Hear Karen Dalton’s voice once, and it never leaves you.
Her soulful alto, warped and cracked and rich with a marrow-deep sadness, wraps itself around the handful of folk and blues sides she released during her lifetime, slipping between the shadows and salvation.
Karen Dalton exploded the girl-with-a-guitar folk music stereotype.
Such otherworldly skills justly earned the singer-songwriter devoted fans—no less than Bob Dylan called Dalton “my favorite singer.”
“Karen had a voice like Billie Holiday’s and played the guitar like Jimmy Reed and went all the way with it,” Dylan wrote in Chronicles, Volume 1.
Yet even Dylan couldn’t keep her from disappearing into obscurity.
Dalton died in southeastern New York of AIDS-related illness in 1993, but in the last few years, the Oklahoma native has enjoyed a commercial and critical resurgence, with Light in the Attic Records reissuing her only studio albums, 1969’s It’s So Hard to Tell Who’s Going to Love You the Best and 1971’s In My Own Time.
Now, on Remembering Mountains: Unheard Songs by Karen Dalton, Tompkins Square Records is showcasing an unseen side of her artistic personality: songwriter.
Both Dalton’s studio albums are comprised of covers—she arranged two traditional tunes, but recorded no originals—largely provided by the Greenwich Village folkies with whom she spent her days: Fred Neil, Dino Valente and Tim Hardin, among others.
In that context, Mountains is revelatory: the portrait of a craftsman of breathtaking, heretofore hidden talent, an artist well versed in both the joy and pain love can inflict.
The 11 songs on Mountains are culled from unreleased material Dalton’s friend and caretaker Peter Walker first published in a 2012 book about Dalton’s songs, poems and writings.
Inspired by Walker’s efforts, Tompkins Square Records owner Josh Rosenthal began reaching out to artists last year: “I didn’t have to ask that many people,” he said. “The people that I asked are the people on the record.”
Mountains is revelatory: the portrait of a craftsman of breathtaking, heretofore hidden talent, an artist well versed in both the joy and pain love can inflict.
“[Dalton] was one of the most authentic root sources of material for the folk music movement,” writes Walker in the Mountains booklet. “At the time she appeared, quick, competent, and full of purpose as she brought her artistic talents to bear on the political issues of the time.”
That genuine sensibility allows material written decades ago to feel remarkably vibrant.
“People don’t know that she wrote and her writing is so good, people should know that she wrote,” Rosenthal said. “We’d love to know Karen’s original intent … but the truth is, it’s a song and just like Karen messed with older songs, re-arranged them, [and] sang them her way, these artists are doing the same thing with her material.”
A diverse slate of musicians tackles Dalton’s raw-nerved writings—Sharon Van Etten, Patty Griffin, Isobel Campbell, Marissa Nadler and Lucinda Williams deliver their own interpretations of what, in some cases, was little more than words on a page.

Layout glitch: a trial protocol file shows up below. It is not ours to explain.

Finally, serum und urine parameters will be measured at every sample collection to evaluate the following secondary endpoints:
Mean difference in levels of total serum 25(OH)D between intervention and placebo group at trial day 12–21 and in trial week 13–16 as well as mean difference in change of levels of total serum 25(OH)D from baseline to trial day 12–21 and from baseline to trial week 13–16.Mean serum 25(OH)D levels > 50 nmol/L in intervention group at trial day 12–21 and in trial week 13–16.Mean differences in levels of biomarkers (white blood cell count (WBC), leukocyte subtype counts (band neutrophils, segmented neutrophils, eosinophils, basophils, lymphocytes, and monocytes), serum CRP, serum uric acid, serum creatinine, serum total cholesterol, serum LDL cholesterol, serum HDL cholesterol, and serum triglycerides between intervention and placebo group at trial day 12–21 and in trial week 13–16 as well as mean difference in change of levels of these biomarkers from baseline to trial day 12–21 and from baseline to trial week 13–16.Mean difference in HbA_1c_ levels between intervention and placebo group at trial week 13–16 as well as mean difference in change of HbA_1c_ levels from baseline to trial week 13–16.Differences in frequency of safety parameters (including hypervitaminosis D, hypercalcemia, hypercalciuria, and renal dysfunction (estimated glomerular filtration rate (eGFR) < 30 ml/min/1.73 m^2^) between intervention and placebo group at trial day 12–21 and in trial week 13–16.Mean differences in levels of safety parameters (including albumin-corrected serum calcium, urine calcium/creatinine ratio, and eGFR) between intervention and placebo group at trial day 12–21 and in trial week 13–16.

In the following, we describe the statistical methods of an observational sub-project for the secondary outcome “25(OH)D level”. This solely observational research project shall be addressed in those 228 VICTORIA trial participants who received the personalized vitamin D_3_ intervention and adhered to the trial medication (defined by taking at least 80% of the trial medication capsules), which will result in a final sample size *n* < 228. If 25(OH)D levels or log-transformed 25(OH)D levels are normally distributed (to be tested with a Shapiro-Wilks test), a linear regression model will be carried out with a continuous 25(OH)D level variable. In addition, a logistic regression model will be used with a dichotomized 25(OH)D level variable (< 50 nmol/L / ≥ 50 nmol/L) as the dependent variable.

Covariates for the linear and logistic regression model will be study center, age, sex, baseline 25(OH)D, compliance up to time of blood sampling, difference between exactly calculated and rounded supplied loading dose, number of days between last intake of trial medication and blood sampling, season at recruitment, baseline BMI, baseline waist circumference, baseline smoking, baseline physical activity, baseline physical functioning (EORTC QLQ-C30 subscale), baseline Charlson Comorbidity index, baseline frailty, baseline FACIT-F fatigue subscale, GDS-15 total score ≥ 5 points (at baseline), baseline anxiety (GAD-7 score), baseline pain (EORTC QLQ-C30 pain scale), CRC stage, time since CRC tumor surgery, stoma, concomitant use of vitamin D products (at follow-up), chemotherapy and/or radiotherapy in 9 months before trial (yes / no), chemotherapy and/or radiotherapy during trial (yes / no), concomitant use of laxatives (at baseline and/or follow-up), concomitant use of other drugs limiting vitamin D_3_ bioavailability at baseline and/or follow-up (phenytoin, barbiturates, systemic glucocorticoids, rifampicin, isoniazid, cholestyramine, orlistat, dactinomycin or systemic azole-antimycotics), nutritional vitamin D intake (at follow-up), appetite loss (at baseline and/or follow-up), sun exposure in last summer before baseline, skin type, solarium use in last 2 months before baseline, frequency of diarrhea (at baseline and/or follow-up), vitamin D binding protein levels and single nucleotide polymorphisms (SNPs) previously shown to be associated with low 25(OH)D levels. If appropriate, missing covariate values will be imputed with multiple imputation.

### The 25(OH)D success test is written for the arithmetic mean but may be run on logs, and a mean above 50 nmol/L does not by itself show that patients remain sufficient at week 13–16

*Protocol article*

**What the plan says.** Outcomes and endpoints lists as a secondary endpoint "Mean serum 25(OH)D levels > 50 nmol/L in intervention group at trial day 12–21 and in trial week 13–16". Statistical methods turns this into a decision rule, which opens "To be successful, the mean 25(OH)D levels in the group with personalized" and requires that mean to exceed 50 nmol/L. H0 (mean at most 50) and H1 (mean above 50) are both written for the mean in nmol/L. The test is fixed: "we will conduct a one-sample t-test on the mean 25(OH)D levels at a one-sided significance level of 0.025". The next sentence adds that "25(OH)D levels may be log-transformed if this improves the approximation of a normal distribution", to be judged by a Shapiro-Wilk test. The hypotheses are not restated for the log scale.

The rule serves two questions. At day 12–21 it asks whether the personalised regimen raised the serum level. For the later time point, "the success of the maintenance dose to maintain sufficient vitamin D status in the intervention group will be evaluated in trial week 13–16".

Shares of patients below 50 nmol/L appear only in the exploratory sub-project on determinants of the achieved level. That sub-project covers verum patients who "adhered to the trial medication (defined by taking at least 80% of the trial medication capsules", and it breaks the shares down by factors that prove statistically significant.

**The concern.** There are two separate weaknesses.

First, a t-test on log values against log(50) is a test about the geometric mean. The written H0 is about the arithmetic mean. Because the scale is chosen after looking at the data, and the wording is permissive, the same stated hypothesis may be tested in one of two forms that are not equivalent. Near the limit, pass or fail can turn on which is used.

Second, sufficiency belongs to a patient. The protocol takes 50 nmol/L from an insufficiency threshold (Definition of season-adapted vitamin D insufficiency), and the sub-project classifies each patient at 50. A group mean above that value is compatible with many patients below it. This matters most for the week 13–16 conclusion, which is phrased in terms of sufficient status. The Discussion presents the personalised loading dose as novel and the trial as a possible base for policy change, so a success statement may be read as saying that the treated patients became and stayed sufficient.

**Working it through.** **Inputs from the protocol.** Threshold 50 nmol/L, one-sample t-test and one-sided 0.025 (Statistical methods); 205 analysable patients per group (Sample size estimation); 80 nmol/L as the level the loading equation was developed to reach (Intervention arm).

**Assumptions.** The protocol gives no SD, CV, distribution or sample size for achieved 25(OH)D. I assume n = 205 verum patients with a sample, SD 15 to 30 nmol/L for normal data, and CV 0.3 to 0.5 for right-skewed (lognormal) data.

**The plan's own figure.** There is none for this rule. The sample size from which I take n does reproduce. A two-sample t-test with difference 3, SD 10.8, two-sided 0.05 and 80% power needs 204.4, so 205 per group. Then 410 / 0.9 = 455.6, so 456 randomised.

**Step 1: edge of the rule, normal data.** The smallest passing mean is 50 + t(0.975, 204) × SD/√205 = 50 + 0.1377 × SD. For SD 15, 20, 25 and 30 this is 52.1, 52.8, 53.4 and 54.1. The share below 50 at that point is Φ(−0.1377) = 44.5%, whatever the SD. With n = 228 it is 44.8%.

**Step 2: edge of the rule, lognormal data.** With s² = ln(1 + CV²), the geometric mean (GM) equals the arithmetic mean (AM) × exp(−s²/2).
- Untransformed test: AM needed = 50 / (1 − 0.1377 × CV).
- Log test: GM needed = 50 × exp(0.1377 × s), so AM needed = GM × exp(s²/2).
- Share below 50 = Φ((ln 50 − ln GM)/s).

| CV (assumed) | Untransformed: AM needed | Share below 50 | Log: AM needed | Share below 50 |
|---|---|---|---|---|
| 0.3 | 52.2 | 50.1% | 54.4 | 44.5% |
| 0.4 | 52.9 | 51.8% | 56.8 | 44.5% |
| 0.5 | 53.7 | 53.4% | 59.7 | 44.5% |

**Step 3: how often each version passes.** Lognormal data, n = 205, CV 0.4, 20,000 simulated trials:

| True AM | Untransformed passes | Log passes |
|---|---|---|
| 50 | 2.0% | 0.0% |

The results range from radiant (Griffin’s stirring, gospel-tinged take on “All That Shines Is Not Truth”) to harrowing (Julia Holter’s fuzz-filigreed “My Love, My Love” pulses with affection threatening to erupt into violence at any moment), allowing Mountains to double as a smartly curated survey of folk music’s elastic boundaries.
In her way, Dalton exploded the girl-with-a-guitar folk music stereotype—think of the ethereal delicacy of Joan Baez or Judy Collins—with her piercing, wounded voice, indebtedness to the blues, and formidable guitar chops.
Dalton also surrounded herself with the men who were shaping the Greenwich Village folk scene, assuming her place, unlike many women of the era, as a contemporary.
That strength—both artistic and feminine—helped inform the roster of artists Rosenthal assembled to breathe life into Dalton’s unreleased material, and helped underline Dalton’s role as a groundbreaking creative force.
‘[Karen Dalton] was one of the most authentic root sources of material for the folk music movement.’
“Karen’s career has a feminist bent to it, because she didn’t really have many contemporaries working in this style,” Rosenthal says. “The lyrics, for my ear and only speaking for myself, come from a deeply feminine perspective. … That’s why I chose all women for the album and I think it was the right choice.”
By no means are the Dalton archives emptied out on Mountains—Rosenthal said “there are maybe 10-15 more original songs” available in Walker’s book, although this may be the only Tompkins Square release.
As Karen Dalton’s music enjoys a well-deserved revival, what remains is appreciating its enduring impact, hidden in plain sight all these years.
“The fragility in her voice—she’s vulnerable—we hear that in a lot of these female singer-songwriters today, who I think, even if they may not be directly influenced by her,” Rosenthal said. “There’s no question if you listen to Cat Power, in some kind of way, you’re also listening to Karen. … It’s something in [Dalton’s] delivery and her cadence, the quality of her voice and just the sincerity of her work.”